In the college classroom, we most certainly care what students have to say about how we teach, mentor, and prepare them. I read every word of every student evaluation I get each semester, and I reread it all again before I step into the classroom the next semester. As you might imagine, much of student feedback is helpful; some of it is misguided. Along with being observed by experienced faculty peers, this is one of the ways I improve my “teacher quality” on a semesterly basis. But like every professor (and countless students, too), I also know that there’s an obvious conflict of interest at hand if and when students have direct power to oust professors. We already have the “I deserved an A” conversation all the time. Do we want to have that conversation with a job and a career on the line every time? Is this what Iowa legislators mean by professor “effectiveness”: converting students into paying customers who are always right, even when they’re wrong?
To put it simply, it would be mad to propose to improve the quality of brain surgery by asking brain surgeons to double their patient load. It would be mad to propose to improve the quality of police work by asking police officers to double their shifts. And it would compound this madness to propose such things while also slashing operating budgets and subjecting practitioners to termination if they don’t set aside their experience and expertise and cater strictly to the desires of the people they’re trying to assist, the people who go to the surgeon or the police not because they already know how brain surgery or police work is done, and have the resources to do it themselves, but because they don’t; because they need an expert to help them out.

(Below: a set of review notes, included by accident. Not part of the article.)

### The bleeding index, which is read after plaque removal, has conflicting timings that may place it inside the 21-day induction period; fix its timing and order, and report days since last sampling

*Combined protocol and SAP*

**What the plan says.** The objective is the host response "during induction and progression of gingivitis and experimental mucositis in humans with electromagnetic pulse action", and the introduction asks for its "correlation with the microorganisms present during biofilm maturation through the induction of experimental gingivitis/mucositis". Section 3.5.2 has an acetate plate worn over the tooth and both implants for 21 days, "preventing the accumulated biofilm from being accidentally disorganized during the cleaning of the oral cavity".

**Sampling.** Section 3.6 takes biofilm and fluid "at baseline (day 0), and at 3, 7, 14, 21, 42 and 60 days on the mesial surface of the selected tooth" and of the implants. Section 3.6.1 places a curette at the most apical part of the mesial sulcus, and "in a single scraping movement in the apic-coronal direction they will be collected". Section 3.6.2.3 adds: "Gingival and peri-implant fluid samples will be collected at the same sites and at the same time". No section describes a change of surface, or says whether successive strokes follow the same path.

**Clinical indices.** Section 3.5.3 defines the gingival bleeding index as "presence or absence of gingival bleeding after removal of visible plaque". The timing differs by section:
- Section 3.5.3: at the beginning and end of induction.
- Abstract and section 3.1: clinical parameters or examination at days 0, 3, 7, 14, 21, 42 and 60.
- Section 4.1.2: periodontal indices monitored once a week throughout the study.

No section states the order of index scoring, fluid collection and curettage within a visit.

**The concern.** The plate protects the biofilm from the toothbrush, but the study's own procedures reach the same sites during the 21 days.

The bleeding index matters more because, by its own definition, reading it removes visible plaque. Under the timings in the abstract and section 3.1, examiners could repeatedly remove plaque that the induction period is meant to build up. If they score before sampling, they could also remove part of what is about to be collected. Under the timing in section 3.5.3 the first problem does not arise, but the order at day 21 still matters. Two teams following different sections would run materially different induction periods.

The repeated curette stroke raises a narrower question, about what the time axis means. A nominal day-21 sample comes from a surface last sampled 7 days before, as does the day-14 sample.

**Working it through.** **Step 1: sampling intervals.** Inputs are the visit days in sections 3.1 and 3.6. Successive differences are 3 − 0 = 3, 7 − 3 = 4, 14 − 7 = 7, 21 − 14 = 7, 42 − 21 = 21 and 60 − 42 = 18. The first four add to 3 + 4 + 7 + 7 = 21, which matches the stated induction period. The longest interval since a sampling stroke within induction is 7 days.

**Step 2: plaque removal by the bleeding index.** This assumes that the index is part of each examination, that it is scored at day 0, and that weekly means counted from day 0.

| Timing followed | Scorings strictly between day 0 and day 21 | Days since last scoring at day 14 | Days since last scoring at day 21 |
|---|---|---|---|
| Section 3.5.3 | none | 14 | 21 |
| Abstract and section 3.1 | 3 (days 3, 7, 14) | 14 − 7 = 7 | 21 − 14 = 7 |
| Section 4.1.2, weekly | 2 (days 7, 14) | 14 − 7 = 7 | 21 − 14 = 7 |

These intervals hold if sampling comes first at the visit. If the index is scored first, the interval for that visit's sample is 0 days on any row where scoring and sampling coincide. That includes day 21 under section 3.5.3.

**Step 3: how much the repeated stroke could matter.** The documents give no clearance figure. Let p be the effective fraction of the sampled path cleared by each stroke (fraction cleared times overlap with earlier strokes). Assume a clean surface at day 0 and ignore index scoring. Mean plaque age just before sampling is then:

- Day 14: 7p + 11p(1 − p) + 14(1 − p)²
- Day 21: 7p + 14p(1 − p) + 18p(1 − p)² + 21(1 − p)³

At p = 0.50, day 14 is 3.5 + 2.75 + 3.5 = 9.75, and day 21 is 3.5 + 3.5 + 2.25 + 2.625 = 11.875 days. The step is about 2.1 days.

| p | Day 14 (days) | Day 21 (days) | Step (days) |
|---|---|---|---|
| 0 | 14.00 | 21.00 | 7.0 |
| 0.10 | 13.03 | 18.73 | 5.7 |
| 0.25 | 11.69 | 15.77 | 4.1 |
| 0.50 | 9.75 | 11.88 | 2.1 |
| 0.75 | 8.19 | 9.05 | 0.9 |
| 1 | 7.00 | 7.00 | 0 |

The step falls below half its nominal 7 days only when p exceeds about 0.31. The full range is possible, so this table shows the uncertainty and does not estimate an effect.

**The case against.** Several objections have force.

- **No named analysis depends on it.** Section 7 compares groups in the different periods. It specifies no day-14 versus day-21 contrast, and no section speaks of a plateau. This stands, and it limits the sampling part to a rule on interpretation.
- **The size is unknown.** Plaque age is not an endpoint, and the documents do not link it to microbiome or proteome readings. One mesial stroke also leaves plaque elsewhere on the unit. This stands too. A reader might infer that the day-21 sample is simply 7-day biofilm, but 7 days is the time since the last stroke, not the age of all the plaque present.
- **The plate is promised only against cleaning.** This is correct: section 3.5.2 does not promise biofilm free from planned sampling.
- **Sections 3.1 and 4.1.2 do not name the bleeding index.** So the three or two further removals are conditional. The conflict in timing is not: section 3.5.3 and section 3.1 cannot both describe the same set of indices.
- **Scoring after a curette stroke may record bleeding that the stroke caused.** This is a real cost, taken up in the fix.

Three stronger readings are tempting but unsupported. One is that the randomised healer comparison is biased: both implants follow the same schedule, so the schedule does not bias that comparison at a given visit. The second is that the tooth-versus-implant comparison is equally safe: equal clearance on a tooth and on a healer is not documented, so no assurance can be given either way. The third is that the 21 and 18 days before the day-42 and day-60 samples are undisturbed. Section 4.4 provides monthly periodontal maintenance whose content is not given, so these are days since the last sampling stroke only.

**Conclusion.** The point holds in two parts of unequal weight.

If, as in surgery and police work, we want real quality in higher education, we need to support and listen to the experts who do the work of teaching and research everyday. Putting words like “effectiveness” and “quality” in the title your bill won’t fool anyone but those who, based on stereotypes, already despise what education stands for (until the next time they read a challenging book or article, pop an aspirin, or cross a bridge).
This is the real motive behind the conservative legislative agenda when it comes to higher education: to use buzzwords like “quality” and “effectiveness” to mask measures that make it more difficult for professors to supply quality education to our students—the future of our democracy and economy—and to conduct research effectively. “Quality,” “efficiency” and “improvement” have long been corporate euphemisms for slashing jobs and burning institutions to the ground. An educated populace with access to both the rich history and the cutting edge of knowledge is the scariest thing for those who are politically invested in maintaining a docile and contingent work force, a fear of social change, and a revisionist history of “efficient” and “creative” destruction of public goods.